How to survive the Finnish cottage
Updated: Nov 17
Have you heard of the Finnish saying, 'Huitsin nevada'? It has nothing to do with the state in the US called Nevada. Roughly translated, it means, 'in the middle of nowhere'. Finns love these cottages, cozy second homes you'd probably wonder if anyone lives there because they're usually situated in the middle of nowhere.
Now if you've never been to a cottage before, take tips to heart to fully enjoy and hopefully survive the Finnish cottage experience. But don’t get us wrong, modern cottages have become rampant already throughout the years. Those luxurious cottages equipped with modern facilities and top-notch technologies. But to truly get that 'mokki' experience, it doesn't hurt to try these grammy's cottages known in Finland as 'mummonmökki'.
Getting there and away
These cabins are usually situated in the middle of nowhere. They could be in the middle of the forest, by the lake or sea and because the whole idea is to immerse oneself in full solitude and serenity, you probably won't see anyone else other than the people you're with during your stay. If you don't have a ride, ask the host how to get there. Wear comfortable hiking shoes and bring a survival kit in case you get lost. If you're driving, be sure to get your car a full tank of gas before leaving home. Finding a gas station in the countryside could prove to be quite challenging especially in June and July when almost everyone is on holiday.
A typical Finnish cottage is more likely a cabin, very modest but cozy. Sometimes there's no electricity, running water, and the loo is usually outside the cabin. It's usually a decent temporary living space with only a small sleeping corner that is often just the size of a closet. You might need to sleep on the floor or on a wooden sofa bed. It's best to ask your host what kind of place it is, what kind of utilities they have, and what do you need to bring. Usually your host will ask you to bring a towel, some bedsheets, and other personal hygiene products.
The loo is situated outside the cabin. You might feel a little uncomfortable using it, but it does its purpose and that's what's more important. Just make sure you do your part in keeping it clean so it won't smell bad.
If you use the loo, sit on the bench and do not squat. When you have called nature, throw dry litter which is usually kept in a bucket near the toilet seat. It's used to compost the waste. Don't throw non-biodegradables in the toilet.
Finnish loos can give you a homey and relaxing feeling, as you see the green nature outside your window while doing your thing.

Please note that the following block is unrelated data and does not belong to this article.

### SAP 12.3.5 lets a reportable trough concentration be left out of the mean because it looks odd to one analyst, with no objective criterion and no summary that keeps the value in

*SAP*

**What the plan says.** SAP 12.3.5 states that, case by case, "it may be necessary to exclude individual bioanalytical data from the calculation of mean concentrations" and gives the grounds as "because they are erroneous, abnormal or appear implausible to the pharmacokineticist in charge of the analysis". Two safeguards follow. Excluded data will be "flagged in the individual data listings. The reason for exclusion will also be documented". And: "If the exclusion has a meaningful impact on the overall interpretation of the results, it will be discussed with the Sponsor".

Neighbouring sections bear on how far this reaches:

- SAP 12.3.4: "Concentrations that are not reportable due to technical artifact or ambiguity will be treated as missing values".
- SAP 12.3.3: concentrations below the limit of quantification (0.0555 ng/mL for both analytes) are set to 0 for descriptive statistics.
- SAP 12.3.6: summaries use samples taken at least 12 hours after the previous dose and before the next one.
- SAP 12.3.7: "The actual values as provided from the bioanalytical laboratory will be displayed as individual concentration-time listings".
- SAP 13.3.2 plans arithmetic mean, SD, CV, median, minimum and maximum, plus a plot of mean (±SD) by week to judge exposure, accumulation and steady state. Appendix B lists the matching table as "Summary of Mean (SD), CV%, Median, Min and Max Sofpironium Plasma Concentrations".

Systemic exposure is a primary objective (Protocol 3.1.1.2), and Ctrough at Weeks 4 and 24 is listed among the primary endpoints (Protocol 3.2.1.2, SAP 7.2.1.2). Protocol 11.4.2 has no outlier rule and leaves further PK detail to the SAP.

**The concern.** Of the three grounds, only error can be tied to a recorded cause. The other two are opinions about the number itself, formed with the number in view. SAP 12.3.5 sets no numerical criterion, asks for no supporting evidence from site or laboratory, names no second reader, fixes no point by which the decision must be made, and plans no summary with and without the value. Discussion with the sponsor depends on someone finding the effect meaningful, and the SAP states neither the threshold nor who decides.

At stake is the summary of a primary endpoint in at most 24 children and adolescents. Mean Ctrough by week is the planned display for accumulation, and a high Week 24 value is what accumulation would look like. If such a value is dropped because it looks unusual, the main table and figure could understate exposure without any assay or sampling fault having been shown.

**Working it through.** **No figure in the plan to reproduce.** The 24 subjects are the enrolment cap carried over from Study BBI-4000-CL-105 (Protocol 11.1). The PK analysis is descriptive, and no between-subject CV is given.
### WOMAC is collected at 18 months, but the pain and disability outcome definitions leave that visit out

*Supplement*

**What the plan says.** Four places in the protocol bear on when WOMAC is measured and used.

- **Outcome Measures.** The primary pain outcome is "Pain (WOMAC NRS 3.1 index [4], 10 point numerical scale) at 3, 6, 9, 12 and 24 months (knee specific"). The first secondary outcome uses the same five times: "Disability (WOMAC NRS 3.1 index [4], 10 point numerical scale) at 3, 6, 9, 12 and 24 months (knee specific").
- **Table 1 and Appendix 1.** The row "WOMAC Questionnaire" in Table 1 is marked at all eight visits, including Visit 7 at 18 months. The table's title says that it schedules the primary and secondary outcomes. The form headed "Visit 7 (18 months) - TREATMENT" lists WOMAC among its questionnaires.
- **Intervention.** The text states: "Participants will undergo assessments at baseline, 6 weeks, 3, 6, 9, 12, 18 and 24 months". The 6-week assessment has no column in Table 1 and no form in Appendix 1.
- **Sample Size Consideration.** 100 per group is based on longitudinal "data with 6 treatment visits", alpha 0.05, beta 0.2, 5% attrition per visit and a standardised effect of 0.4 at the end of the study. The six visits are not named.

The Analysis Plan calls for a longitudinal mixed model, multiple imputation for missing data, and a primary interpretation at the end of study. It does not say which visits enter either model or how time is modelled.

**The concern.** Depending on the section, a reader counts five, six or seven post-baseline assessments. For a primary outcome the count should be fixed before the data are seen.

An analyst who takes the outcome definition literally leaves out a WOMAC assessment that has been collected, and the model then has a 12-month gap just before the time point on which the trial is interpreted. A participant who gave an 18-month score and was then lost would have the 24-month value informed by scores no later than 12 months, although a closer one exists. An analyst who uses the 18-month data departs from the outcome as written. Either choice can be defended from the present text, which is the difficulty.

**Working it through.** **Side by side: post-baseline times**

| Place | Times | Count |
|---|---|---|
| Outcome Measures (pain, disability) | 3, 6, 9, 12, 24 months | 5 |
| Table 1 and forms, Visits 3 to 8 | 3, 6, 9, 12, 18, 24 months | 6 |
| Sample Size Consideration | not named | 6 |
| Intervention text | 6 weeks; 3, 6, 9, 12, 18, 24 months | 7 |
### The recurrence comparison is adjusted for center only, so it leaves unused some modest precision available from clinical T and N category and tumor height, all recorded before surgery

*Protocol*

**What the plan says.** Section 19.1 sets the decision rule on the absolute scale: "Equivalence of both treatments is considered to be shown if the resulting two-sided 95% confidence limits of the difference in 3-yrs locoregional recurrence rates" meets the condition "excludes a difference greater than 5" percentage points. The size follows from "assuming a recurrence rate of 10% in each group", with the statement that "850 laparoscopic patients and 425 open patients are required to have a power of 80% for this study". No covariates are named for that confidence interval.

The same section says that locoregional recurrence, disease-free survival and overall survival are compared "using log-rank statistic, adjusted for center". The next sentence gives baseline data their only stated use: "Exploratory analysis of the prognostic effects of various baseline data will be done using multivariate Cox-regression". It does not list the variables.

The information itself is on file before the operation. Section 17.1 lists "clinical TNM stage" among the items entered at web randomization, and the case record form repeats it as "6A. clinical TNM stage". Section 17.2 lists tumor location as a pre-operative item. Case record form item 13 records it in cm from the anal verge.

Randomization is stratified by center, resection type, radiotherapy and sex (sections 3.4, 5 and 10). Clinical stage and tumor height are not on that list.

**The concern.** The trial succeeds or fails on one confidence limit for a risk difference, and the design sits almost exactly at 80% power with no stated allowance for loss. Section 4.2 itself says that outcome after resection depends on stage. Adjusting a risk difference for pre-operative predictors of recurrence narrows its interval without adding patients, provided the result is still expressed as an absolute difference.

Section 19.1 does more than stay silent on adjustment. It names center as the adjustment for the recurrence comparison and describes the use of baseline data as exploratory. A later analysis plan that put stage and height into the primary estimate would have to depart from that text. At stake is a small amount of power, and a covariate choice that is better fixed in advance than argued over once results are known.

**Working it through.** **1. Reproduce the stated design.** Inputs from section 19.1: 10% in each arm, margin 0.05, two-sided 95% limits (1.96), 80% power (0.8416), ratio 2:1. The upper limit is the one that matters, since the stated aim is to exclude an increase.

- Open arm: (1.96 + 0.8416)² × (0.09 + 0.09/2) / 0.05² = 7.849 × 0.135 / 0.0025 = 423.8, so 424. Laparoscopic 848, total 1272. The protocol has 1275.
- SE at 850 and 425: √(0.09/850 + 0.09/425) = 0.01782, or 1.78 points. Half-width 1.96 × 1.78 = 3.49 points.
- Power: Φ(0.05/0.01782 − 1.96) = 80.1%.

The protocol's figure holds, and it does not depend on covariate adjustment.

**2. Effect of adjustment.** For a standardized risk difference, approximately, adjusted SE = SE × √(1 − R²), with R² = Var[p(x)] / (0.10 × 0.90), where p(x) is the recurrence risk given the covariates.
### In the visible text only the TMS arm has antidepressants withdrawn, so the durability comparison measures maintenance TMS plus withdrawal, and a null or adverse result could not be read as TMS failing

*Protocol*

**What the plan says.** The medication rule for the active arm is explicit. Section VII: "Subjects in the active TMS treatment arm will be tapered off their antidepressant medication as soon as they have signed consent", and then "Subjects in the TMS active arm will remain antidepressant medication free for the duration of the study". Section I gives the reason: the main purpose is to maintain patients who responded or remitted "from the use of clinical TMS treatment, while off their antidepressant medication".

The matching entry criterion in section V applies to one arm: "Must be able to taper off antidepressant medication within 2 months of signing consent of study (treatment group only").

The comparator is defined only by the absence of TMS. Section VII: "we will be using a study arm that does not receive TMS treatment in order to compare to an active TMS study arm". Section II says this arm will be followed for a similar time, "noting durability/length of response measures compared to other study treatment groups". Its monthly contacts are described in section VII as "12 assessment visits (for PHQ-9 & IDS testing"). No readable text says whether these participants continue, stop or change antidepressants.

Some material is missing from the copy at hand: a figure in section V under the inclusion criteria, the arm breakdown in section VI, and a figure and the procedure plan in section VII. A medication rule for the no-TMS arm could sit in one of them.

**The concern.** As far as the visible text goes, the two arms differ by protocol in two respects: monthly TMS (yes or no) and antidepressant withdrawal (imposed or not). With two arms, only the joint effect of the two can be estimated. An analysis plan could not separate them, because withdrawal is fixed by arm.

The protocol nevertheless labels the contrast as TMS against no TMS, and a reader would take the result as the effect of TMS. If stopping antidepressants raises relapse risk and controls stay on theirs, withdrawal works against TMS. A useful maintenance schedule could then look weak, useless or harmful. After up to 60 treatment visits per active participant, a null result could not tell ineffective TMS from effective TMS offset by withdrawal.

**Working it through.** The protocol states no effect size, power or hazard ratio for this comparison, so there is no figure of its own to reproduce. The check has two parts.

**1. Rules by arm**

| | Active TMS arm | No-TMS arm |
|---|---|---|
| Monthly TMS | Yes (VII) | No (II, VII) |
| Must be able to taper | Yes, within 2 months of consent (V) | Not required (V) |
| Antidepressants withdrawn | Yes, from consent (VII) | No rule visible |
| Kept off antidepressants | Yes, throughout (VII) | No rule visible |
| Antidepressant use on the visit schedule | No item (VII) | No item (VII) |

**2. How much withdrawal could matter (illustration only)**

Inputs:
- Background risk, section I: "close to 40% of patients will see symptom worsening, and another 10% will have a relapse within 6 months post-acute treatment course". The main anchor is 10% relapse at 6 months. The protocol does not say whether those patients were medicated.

It's unlikely to get bitten by a bear or wolf, but there will be plenty of bloodsucking and stinging guests buzzing around you. Horseflies (paarma) bite moderately, mosquitos (hyttyset), while they don't normally carry dangerous diseases as in tropics, but their bites can be nasty and might even cause allergic reactions, and ticks (punkki) are the most dangerous ones because they can cause borrelioosi or potty fever that can leave permanent traces in your body. It's important to check for ticks every night. Cover yourself with loose garments and preferably rubber boots when walking in the forest.
We all know that Finns go to the sauna nude. Sometimes sauna is open to both sexes but usually, they are separate places for women and men. They also swim butt-naked. The typical Finnish sauna is a small wooden house with a wooden fireplace near the water. Heating the wooden sauna takes about 1 hour until the temperature rises to 80 dec C. There's also a well usually near the sauna where the water is fetched and kept on a large container.
The water is cold which is why it is mixed with boiled sauna water. Foreign guests with long hair should be aware that the sauna water is fetched by the host. It's not the best time to wash your hair and body with three different types of shampoos, soaps and conditioners. Eventually you will run out of hot and cold water. Here are the simple instructions:
1. Go to the sauna and make your hair and body warm.
2. After that it is the best time to go for a dip in the water.
3. Apply the shampoo or shower soap in the sauna.
4. Wash your hair and body with the water from the well.
Food and water
Most cabins do not have a freezer but there's usually a fridge, because Finns loved their morning coffee with milk. The kitchen might be very basic, without a faucet. There's usually a bucket of water from the well or lake for washing hands and dishes, but drinkable water is bought or filled from a nearby shopping area. Yes, dirty dishes are washed the old fashion way by boiling hot water from the stove or grill. Don't expect to fancy and complicated cuisine, you will survive better with easy and simple meals that can be tossed directly to the grill.
Overall cottage experience
When you get past your first cottage experience, you will start to appreciate the simple Finnish way of cottage life. Summer is very short in Finland, which is why most Finns enjoy being in the countryside with nature. It's the perfect time to downgrade your lifestyle for a few days, have a break, breath a little from the busy city life, and enjoy nature.